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FICTION


TITLE: Finding Treasure 7-18-13
By Bonnie Rose Hudson
07/18/13
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For junior-high and high-school girls
“Sometimes I weary of the ceremony, Anna. I wish my father would spend as much time tending the needs of his family as he does tending to the needs of the court.”

“Maria, don’t speak that way of the king,” Anna scolded as she brushed Maria’s hair.

“I mean it! I am sixteen years old today, and do you know I’ll not see my father until the royal reception this evening? He’s not stopped to wish me well on my special day, he’s not even sent a courier with a note of greeting.”

“But, he is throwing you a marvelous reception and ball tonight.”

“Is he, Anna, is he really throwing it for me? Or, is he throwing it for himself?”

“What do you mean?”

“If he didn’t have the reception, people would talk. It’s simply what he must do. But, how can I know if he wants to do it or not?”

“He’s spared no expense. The cook told me he is having sixteen special dishes prepared, one for every year of your life. And, he gave you the tiara made from the Brazilian diamonds the merchants have brought back.”

“He loves beautiful things, and he loves to have people see all his beautiful things. But, does he love me? Does anyone really love me?”

“How can you say such words? Many love you, Maria!”

“You, perhaps, but the others? No, they are happy when I am playing my part, the dutiful princess I was born to be. But how can they love me when they’ve never taken the time to really know me? Is there one person who knows that I love chicken and despise pheasant? Or, that I would rather walk in the rose garden at twilight than on the seashore at dawn? Does anyone know how my heart skips a beat when I think of the moment I will one day hold a daughter of my very own or help her learn to walk? Does anyone know how frightened I feel when I think of the day my hair will turn gray and my face will sag and I am no longer a lovely princess but an old woman?”

Anna set the tortoise shell brush on the dresser as Maria stood and began to pace the marble floor.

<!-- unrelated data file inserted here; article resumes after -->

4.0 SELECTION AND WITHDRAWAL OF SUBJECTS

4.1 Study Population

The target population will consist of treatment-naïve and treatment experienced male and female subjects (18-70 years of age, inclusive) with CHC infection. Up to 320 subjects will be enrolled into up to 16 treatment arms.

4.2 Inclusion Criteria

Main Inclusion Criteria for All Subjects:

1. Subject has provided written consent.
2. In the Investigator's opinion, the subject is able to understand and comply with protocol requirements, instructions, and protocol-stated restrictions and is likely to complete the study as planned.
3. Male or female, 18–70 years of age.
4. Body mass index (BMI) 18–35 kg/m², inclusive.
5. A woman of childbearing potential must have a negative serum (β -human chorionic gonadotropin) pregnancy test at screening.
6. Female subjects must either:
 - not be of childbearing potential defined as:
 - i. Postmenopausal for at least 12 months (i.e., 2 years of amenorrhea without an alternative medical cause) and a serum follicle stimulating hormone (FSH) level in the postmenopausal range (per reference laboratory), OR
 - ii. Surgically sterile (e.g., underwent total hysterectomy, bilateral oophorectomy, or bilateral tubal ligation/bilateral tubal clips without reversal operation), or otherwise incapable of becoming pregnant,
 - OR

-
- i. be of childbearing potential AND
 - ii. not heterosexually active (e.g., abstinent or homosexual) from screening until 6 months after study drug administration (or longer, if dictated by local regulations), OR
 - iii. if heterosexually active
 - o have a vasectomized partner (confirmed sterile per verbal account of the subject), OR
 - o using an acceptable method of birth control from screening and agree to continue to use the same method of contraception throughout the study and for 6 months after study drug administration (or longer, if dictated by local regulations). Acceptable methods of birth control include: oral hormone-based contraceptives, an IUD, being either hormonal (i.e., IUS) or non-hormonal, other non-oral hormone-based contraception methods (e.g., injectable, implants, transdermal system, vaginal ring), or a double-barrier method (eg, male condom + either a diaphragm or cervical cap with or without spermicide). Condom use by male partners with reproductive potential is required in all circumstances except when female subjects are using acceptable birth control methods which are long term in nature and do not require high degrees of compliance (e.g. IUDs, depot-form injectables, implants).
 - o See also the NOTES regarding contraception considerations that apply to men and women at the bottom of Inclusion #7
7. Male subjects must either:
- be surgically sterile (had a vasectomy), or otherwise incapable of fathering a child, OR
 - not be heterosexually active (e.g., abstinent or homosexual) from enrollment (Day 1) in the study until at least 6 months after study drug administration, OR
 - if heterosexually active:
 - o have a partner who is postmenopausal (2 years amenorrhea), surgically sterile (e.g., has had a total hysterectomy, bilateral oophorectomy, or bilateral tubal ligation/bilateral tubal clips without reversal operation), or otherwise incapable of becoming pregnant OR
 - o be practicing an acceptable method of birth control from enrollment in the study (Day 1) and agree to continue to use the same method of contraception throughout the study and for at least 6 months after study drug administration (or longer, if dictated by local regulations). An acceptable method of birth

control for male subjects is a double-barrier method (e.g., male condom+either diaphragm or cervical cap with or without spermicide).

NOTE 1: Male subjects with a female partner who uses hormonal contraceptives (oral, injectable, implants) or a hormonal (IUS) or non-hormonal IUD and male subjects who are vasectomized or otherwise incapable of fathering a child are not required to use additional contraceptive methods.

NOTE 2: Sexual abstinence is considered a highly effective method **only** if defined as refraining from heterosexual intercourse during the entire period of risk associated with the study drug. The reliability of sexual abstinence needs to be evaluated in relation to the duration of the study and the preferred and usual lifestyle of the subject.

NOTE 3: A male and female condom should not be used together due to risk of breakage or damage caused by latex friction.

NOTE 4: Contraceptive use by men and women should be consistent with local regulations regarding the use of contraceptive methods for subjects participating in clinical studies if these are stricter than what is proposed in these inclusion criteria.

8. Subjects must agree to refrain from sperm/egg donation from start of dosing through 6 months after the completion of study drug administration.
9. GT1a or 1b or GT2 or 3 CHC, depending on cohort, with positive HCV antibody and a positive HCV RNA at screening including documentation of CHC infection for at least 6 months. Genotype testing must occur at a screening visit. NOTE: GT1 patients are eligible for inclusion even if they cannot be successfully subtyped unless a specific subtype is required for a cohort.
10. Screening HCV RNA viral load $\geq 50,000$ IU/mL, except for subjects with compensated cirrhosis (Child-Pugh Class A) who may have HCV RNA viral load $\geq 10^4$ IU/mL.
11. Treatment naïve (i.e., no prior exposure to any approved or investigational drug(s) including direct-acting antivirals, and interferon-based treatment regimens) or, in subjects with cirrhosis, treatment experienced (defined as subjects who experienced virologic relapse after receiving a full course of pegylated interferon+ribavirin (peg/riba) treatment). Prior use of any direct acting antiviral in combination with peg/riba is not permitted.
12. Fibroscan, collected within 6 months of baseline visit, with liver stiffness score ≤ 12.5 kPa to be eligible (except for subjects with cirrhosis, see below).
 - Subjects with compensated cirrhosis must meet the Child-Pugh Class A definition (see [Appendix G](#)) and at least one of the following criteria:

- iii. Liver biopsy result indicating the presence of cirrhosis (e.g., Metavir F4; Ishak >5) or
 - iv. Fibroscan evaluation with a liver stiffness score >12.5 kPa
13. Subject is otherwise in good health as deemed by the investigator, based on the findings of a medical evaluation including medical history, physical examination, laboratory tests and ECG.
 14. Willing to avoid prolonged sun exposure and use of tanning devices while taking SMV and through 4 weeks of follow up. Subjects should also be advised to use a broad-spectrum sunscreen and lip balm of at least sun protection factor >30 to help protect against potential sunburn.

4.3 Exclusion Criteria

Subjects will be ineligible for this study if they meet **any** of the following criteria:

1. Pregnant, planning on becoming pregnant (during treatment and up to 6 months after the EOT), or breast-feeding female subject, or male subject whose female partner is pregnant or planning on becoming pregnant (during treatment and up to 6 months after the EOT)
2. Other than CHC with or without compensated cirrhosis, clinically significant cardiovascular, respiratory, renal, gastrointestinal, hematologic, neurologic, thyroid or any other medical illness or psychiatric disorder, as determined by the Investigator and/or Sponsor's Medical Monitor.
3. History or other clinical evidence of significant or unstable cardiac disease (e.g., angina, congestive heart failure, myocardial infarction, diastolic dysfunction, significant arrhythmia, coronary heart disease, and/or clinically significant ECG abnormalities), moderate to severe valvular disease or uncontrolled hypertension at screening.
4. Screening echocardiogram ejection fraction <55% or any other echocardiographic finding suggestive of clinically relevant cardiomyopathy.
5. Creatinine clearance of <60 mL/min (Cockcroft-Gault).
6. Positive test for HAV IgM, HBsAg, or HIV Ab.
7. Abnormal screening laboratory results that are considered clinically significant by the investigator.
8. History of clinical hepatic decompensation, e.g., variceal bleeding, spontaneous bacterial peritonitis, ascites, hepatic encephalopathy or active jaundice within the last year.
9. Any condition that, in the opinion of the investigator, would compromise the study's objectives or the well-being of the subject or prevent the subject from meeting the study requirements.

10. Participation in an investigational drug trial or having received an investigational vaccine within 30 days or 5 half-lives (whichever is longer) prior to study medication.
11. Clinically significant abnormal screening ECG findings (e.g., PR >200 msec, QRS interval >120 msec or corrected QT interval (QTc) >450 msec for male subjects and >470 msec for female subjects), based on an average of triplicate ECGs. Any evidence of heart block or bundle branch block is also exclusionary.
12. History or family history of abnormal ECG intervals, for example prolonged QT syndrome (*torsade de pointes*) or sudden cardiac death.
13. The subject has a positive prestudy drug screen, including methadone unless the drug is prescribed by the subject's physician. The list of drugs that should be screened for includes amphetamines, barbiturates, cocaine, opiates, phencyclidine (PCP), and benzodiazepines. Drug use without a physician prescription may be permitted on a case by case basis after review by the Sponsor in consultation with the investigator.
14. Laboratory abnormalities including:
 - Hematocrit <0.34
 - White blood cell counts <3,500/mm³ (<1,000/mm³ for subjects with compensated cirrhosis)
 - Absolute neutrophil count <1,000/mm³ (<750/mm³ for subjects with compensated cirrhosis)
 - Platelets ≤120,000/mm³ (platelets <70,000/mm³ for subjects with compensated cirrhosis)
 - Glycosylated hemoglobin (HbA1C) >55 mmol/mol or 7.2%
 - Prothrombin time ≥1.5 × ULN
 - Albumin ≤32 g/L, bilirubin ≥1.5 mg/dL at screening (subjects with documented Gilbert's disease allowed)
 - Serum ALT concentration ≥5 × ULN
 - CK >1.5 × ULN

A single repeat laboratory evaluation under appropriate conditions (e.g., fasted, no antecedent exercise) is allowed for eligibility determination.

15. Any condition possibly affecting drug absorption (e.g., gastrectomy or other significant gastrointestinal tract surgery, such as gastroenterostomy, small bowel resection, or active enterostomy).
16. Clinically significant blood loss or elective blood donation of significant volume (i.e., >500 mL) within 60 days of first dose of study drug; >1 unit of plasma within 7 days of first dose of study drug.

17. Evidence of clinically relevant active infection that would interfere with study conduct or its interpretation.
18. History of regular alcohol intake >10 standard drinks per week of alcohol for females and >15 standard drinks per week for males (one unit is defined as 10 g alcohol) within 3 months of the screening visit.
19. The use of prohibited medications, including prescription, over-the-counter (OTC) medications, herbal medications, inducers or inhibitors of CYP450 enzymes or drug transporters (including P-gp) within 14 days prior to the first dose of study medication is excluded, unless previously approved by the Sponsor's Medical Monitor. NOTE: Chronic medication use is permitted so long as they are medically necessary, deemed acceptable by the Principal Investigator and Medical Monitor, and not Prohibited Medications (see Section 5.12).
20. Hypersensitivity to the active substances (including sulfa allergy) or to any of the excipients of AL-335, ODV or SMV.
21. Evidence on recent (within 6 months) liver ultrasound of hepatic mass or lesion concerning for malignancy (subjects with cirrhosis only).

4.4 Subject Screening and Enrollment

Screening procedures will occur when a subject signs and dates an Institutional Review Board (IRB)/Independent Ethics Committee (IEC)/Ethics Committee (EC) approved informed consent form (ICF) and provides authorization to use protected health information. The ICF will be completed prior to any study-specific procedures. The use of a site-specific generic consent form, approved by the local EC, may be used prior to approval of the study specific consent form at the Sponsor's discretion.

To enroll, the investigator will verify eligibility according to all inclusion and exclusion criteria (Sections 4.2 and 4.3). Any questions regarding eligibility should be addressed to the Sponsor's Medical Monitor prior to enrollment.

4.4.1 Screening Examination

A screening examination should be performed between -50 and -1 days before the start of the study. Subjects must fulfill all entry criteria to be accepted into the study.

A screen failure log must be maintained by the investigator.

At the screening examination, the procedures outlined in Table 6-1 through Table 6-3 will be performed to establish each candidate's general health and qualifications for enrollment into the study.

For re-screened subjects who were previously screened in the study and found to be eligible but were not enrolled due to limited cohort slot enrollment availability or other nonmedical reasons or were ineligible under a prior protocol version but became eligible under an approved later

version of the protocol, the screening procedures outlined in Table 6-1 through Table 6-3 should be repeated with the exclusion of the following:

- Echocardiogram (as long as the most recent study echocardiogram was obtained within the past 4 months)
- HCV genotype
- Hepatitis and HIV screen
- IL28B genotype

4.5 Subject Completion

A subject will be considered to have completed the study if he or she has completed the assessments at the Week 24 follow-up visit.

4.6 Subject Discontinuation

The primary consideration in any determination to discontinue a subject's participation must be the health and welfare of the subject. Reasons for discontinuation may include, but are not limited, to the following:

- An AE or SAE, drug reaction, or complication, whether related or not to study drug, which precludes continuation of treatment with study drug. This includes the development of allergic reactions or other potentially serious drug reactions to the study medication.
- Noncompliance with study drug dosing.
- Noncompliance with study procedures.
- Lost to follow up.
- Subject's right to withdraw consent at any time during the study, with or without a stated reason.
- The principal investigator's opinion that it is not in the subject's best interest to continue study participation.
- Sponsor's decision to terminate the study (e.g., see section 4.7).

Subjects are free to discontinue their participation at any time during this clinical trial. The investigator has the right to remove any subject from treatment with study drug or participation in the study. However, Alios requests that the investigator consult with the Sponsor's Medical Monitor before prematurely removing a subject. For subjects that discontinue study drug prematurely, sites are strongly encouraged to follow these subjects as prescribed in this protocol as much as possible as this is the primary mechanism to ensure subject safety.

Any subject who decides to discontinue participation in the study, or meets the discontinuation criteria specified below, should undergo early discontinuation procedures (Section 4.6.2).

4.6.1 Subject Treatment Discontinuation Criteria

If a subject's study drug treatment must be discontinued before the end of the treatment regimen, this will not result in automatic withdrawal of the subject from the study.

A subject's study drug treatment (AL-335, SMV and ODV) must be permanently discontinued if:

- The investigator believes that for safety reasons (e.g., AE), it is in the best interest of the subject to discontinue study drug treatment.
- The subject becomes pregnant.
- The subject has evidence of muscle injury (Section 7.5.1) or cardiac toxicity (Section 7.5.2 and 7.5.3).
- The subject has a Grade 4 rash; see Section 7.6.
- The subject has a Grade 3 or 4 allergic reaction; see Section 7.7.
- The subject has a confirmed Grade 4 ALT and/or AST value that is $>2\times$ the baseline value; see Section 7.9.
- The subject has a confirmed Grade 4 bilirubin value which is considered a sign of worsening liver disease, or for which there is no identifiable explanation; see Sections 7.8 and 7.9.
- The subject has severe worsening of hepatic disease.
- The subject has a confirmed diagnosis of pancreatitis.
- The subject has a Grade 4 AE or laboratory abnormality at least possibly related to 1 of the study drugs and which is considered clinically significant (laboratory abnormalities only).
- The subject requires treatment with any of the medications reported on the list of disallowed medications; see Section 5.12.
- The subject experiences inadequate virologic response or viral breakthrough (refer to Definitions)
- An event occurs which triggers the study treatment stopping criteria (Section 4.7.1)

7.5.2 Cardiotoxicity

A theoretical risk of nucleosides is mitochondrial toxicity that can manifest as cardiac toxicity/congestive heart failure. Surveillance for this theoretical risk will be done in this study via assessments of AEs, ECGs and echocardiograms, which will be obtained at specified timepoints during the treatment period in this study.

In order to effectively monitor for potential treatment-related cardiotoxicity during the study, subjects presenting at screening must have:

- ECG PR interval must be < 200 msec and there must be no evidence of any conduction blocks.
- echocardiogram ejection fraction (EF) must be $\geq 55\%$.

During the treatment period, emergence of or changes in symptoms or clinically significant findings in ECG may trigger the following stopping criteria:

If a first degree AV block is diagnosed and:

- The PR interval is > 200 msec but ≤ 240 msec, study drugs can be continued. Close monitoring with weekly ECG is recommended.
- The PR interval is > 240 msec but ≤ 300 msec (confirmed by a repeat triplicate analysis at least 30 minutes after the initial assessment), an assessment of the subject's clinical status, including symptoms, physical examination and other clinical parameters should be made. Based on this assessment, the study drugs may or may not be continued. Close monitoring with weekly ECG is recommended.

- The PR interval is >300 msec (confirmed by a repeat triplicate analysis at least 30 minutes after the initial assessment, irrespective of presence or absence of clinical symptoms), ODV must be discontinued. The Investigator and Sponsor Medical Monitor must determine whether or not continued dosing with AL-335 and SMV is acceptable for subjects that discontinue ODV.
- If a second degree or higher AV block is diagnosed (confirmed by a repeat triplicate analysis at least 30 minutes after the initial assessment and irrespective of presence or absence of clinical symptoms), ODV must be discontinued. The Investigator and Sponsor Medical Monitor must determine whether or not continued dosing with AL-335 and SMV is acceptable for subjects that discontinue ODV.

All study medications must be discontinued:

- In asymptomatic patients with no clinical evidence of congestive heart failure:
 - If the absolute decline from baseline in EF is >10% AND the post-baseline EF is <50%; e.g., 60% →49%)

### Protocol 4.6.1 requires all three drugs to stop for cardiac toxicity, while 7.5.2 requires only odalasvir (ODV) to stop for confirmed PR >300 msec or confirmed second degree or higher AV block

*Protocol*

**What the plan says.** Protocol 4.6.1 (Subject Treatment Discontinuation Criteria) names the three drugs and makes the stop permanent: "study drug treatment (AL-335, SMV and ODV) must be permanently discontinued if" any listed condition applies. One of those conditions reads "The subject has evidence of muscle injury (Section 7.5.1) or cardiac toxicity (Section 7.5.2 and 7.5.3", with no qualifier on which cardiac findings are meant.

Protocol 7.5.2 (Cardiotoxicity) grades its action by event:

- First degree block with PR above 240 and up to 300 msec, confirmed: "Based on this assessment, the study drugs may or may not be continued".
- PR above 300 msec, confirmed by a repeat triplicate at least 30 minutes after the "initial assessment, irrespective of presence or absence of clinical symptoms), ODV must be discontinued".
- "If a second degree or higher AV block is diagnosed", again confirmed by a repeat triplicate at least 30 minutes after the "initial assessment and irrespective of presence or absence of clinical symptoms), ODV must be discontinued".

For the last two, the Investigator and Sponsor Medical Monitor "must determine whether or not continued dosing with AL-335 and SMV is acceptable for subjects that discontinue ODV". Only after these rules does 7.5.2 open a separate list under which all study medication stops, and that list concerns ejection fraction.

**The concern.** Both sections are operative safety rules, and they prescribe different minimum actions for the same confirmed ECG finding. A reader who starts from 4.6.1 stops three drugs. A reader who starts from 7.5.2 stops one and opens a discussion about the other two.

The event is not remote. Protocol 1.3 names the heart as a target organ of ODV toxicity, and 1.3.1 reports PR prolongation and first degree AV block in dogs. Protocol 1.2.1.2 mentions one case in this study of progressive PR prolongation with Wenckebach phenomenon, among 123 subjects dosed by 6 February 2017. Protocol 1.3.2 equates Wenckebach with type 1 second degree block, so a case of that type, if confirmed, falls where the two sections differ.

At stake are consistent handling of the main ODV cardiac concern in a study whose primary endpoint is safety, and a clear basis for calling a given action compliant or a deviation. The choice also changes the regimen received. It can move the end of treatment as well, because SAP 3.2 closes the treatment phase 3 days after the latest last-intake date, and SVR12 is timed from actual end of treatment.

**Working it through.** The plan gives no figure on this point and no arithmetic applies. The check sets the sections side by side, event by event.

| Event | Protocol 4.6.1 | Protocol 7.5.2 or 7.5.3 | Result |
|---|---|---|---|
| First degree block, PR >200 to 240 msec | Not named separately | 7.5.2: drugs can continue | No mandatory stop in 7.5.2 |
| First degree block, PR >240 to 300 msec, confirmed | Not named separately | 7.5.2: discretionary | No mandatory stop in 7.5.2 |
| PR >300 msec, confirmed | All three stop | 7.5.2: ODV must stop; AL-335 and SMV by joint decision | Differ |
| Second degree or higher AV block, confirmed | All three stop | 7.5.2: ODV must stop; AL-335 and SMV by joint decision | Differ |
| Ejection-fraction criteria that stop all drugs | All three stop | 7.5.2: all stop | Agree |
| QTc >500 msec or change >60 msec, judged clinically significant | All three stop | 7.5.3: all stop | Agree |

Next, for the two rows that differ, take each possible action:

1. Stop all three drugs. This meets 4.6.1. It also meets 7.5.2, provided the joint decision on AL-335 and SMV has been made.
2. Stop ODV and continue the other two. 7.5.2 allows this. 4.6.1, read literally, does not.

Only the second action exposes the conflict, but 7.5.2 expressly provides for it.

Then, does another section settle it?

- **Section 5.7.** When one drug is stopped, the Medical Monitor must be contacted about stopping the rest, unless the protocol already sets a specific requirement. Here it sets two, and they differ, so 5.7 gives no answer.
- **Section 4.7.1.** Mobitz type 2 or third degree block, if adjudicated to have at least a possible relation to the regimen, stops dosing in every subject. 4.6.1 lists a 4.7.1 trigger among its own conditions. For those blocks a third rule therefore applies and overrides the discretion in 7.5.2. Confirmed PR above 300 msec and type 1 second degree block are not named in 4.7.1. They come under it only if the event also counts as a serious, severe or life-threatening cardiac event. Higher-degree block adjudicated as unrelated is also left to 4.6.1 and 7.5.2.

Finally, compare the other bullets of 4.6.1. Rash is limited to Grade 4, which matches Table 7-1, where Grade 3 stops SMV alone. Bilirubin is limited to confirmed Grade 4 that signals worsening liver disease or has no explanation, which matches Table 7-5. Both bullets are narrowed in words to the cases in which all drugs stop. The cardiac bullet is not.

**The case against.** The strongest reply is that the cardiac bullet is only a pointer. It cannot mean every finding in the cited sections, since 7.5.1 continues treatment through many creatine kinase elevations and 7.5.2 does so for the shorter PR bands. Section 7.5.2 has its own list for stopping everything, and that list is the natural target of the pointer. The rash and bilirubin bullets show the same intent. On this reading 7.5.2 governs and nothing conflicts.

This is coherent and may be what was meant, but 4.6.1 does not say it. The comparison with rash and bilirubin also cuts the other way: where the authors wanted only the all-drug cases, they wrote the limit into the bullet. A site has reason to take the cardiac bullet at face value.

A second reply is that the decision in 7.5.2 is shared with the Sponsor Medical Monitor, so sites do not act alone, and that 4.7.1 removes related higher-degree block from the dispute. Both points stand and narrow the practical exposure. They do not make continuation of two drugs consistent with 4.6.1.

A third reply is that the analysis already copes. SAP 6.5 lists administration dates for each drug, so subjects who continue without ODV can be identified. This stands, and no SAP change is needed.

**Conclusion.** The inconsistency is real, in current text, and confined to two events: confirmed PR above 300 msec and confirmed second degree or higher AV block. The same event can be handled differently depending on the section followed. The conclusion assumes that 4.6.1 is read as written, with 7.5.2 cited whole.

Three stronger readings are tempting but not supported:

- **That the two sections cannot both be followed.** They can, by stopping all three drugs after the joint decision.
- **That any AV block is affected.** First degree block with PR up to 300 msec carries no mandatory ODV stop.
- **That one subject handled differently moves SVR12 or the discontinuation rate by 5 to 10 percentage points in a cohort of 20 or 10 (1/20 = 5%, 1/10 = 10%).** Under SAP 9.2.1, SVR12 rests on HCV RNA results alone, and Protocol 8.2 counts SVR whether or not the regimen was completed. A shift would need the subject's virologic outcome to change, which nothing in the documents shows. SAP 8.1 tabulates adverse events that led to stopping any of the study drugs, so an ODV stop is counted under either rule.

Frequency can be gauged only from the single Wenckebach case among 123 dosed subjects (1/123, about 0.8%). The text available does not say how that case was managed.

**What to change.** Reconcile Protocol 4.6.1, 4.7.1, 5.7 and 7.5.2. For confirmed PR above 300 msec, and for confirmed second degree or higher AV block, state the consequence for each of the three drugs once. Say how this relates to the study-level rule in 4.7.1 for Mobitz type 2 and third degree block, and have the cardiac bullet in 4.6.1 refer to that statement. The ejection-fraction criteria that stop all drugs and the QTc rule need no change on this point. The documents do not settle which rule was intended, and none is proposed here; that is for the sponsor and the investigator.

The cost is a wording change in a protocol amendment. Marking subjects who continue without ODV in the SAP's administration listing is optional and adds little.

“Those are the secret things of your heart, Maria. Who can know such things?”

“My father could, if he ever took the time to talk to me—and really listen.”

Shade settled on the room as the breeze chased the clouds across the sun.

“The sky matches my mood, Anna,” Maria said.

Just then, the clouds fled, and sunlight poured through the window, seeming to focus on the painting that hung beside her bed. The painting was of the prophet Isaiah. Her mother had given it to her when she was just a girl.

“Did not the priest read from the book of Isaiah only last Sunday, Maria?”

Maria shook her head yes.

“What was the part you told me after dinner?”

“The priest said that it is written, ‘Fear not: for I have redeemed thee. I have called thee by thy name; thou art mine. When thou passest through the waters, I will be with thee; and through the rivers, they shall not overflow thee. When thou walkest through the fire, thou shalt not be burned; neither shall the flame kindle upon thee. For I am the LORD thy God, the Holy One of Israel, thy Savior… Since thou wast precious in my sight, thou hast been honorable, and I have loved thee…’”

“And you ask me if anyone loves you, my beautiful princess?”

Maria batted a tear from her cheek and walked to the window. “But what about when I am not beautiful, Anna?”

“The priest’s message didn’t end there. You told me that he read from another part of Isaiah, too.”

Maria whispered the words. “He said God told His children that even to their old age and gray hairs, He would carry them.”

“Maria, I can’t speak for the king of this palace. But, you have a Father and a King who loves you very much. And, I know He is so happy that you were born.”

Maria threw her arms around Anna as the sunlight streamed in through the windows, carrying both women closer to their forever Father.
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